Writing to the World Wide Web
Graphics on the Web (continued):
Visual Perception and Cognition

The human visual perception system is based on our survival needs. It has changed relatively little from our jungle-dwelling ancestors. They used information from the environment to make basic distinctions between danger/safety, edible/inedible, hot/cold, and so forth.

You may have heard the term "information overload." People complain of suffering from information overload, of being paralyzed from making a decision by the "sheer magnitude" of information out there. What's good? What's bad?

Habits for dealing with Information Overload.

Due to information overload, people don't have time to read/see everything. Everyone has a threshold (a shrinking one, it seems) Therefore, we as designers are always trying to r raise this threshold. We are engineered to conserve limited attention resources, to seek out the economical, the elegant. Our limited resource -- attention -- must be spent on the most important tasks. We conserve this by:

1. Figure-to-Ground.
How do we decide what is most important in the environment? By identifying and interpreting objects. By deciding what information is relevant to our current needs, and what may present a danger to them. What information is most important? It is information which helps us to accurately and rapidly define objects (boundaries), place objects (field-ground), identify objects (what is it?), and interpret objects (what does it mean?) (which we do based on our experience -- memory -- in the context of our current needs). Therefore, the first primary perceptual task is to orient ourselves: we separate (meaningful) figure from (meaningless) ground. Figure-ground relationships are not "out there" but rather, created by the mind. We foreground some things, background others. We need to make the differences explicit enough in our design. Our perceptual system ignores, tunes out stuff that it determines as "no information." This evaluation is a function of:

The key tasks in figure/ground separation are to:

2. Parallel vs. Sequential Processes.
Parallel processes (scanning, seeing and reading) are relatively effortless -- they are like getting a lot of information for free. Sequential processes (identification, interpretation) are effortful - they cost a lot. If we can maximize the information our audience gets from parallel (early, pre-attentive) processes, they will get more information "for free" - leaving more attention available for sequential, effortful processes: interpretation, comprehension, retention, recall.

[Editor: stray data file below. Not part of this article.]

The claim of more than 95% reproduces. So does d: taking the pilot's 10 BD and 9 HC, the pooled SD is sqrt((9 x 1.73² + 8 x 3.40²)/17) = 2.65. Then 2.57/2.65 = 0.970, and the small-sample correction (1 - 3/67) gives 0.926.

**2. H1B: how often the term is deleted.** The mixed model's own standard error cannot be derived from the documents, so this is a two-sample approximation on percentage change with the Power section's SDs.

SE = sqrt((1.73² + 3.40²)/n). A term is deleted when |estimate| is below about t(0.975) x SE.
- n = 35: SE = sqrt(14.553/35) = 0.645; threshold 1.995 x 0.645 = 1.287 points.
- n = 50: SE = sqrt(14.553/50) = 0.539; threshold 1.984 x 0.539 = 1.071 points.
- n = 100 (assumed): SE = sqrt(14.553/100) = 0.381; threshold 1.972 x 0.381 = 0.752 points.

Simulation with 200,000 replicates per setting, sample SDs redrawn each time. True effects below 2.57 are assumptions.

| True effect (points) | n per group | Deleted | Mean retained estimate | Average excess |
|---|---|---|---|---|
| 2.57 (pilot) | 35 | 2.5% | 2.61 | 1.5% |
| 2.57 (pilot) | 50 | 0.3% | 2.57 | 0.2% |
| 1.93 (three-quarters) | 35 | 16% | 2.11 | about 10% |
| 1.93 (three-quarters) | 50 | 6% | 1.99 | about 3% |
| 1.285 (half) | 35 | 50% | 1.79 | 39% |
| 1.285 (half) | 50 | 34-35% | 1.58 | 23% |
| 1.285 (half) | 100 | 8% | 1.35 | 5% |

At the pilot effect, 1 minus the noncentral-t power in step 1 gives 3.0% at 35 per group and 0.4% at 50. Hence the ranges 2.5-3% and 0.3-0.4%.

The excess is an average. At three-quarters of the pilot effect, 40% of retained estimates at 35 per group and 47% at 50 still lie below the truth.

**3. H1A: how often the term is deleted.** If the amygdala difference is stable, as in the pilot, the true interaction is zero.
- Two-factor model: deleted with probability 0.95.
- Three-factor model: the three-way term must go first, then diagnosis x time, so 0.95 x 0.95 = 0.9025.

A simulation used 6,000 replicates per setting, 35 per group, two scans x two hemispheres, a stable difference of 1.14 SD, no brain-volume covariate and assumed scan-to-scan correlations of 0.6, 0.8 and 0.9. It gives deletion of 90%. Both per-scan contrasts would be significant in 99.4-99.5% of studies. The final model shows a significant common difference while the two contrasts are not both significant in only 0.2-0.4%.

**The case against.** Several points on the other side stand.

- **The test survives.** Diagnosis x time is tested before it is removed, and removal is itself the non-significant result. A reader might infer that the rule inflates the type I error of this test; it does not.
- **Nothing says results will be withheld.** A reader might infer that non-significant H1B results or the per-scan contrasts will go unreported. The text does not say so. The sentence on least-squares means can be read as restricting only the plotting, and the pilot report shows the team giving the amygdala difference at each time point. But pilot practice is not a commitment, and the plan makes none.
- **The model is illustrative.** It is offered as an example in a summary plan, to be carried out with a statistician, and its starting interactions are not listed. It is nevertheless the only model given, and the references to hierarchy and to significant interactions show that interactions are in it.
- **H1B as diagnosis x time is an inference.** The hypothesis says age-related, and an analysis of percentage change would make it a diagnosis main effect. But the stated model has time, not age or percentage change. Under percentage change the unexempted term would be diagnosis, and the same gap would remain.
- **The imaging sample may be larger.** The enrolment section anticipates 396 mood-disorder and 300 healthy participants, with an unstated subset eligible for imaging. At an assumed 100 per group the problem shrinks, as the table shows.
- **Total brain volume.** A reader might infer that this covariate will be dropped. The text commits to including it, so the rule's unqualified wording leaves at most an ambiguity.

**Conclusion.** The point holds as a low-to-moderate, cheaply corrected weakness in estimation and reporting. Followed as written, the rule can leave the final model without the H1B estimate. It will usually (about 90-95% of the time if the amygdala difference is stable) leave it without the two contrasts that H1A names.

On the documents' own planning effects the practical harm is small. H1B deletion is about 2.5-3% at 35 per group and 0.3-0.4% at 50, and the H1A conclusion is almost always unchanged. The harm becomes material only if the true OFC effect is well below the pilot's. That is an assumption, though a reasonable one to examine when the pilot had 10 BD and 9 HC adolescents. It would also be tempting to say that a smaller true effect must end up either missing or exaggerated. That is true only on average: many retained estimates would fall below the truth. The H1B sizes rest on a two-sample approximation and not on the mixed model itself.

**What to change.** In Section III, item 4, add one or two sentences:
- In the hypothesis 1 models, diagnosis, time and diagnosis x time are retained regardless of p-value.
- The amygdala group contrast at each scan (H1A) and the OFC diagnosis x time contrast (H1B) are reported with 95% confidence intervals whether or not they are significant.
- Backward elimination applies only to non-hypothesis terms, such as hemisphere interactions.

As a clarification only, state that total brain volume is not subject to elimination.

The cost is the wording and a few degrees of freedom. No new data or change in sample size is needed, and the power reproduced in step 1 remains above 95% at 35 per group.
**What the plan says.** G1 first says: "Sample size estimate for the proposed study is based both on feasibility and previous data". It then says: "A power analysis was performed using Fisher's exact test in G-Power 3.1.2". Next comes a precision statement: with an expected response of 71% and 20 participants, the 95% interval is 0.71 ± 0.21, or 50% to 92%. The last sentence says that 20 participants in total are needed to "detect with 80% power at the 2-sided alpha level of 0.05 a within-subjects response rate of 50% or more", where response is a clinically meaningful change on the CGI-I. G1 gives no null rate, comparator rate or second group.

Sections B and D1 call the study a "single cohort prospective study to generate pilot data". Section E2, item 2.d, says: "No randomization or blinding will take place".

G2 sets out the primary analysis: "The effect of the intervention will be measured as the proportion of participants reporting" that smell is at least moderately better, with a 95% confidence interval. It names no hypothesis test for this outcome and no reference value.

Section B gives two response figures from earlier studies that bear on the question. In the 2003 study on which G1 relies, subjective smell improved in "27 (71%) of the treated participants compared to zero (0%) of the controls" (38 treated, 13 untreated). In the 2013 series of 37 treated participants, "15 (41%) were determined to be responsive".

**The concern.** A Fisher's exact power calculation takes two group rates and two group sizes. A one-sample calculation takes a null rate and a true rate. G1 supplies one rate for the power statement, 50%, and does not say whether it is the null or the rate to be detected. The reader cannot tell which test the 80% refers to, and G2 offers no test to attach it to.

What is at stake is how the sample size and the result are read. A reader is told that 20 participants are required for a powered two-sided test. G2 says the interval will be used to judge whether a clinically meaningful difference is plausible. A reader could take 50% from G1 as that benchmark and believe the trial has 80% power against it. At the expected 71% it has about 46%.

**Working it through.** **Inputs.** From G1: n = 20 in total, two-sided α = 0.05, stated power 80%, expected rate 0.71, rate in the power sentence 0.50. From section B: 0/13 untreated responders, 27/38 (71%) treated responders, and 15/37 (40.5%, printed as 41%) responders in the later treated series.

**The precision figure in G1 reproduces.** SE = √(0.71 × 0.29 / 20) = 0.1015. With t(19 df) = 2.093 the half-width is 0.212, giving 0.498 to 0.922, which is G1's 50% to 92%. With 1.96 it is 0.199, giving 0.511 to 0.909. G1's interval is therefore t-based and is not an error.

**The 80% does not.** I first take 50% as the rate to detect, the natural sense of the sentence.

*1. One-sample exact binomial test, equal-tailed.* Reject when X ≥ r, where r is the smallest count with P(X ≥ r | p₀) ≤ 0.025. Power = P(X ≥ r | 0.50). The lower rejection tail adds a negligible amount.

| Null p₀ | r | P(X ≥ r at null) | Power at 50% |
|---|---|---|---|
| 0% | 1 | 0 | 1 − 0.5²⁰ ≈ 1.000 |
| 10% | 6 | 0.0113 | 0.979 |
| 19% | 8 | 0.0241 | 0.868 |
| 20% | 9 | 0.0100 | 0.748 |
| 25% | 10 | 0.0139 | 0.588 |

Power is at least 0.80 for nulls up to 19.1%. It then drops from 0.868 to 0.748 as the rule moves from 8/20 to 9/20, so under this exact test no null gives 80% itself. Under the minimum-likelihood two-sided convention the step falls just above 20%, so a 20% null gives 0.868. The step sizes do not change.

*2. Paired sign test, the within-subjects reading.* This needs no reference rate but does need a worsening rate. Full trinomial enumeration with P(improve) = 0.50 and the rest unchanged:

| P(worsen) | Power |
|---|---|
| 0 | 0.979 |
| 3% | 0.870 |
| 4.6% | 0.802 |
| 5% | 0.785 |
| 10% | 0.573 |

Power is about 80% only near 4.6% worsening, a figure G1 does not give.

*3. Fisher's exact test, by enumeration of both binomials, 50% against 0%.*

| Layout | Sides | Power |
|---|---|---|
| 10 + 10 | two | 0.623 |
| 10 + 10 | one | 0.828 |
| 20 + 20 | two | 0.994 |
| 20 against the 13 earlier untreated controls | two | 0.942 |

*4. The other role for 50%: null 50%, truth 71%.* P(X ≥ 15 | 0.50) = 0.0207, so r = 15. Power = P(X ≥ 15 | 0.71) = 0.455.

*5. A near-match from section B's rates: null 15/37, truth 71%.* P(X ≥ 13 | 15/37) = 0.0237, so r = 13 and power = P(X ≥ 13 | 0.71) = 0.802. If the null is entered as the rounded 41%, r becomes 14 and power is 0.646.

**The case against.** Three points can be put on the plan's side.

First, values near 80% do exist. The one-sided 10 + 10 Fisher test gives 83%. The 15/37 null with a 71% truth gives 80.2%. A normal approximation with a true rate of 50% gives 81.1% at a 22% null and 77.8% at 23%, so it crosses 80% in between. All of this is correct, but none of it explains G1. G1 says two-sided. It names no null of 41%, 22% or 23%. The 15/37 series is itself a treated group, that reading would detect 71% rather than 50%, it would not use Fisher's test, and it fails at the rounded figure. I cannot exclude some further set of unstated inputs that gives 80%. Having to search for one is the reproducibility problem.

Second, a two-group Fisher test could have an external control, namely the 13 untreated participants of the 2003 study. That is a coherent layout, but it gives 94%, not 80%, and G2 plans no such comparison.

Another way to think about parallel processes is as follows: I personally don't like a lot of text in a web site. That requires sequential processing. With pictures, I get a lot of information in parallel, coming at me. With text embedded, that's just another parallel line of information.

Assumptions used to "parallelize" information:

3. Contrast.
In this context, easily perceivable contrast is of key importance in controlling the meaning, impact, and utility of the visual message. Contrast:

Ambiguity, on the other hand,

Now, there are times when we want ambiguity (as in those deliberately out-of-focus tv ads). In those cases, the intention is to have you linger over the ad i.e., if I stay with this a little more, maybe I'll stay with that product). Implication: If we can more quickly direct attention, more (of the information we want the viewer to get) will be absorbed and retained - with little effort.

Find a partner. Together, look at the sites listed below. For each site, ask yourselves the following questions:

  1. What is your first, immediate, overall reaction -- before you have read a word?
  2. Where do your eyes go first? Second? Third?
  3. What visual elements draw/repel you?
  4. What do you think the purpose of the site is?
  5. What do you associate the visual messages with? (Think about colors, graphics, layout?)
  6. Does the site effectively distinguish between figure-ground? If so, how?
  7. Does the site effectively utilize parallel / sequential processes? In other words, are you able to quickly gather the meaning of the site, and where things are located?
  8. Does the site effectively utilize contrast?
Write your observations either in another web document or on a sheet of paper. Be prepared to discuss your findings in class. Here are the sites:

Portland's Mayor
Stanford
L.L. Bean
Note:These notes were developed by Fil Sapienza for his Writing to the World Wide Web course. Thanks to Fil for allowing me to use them.


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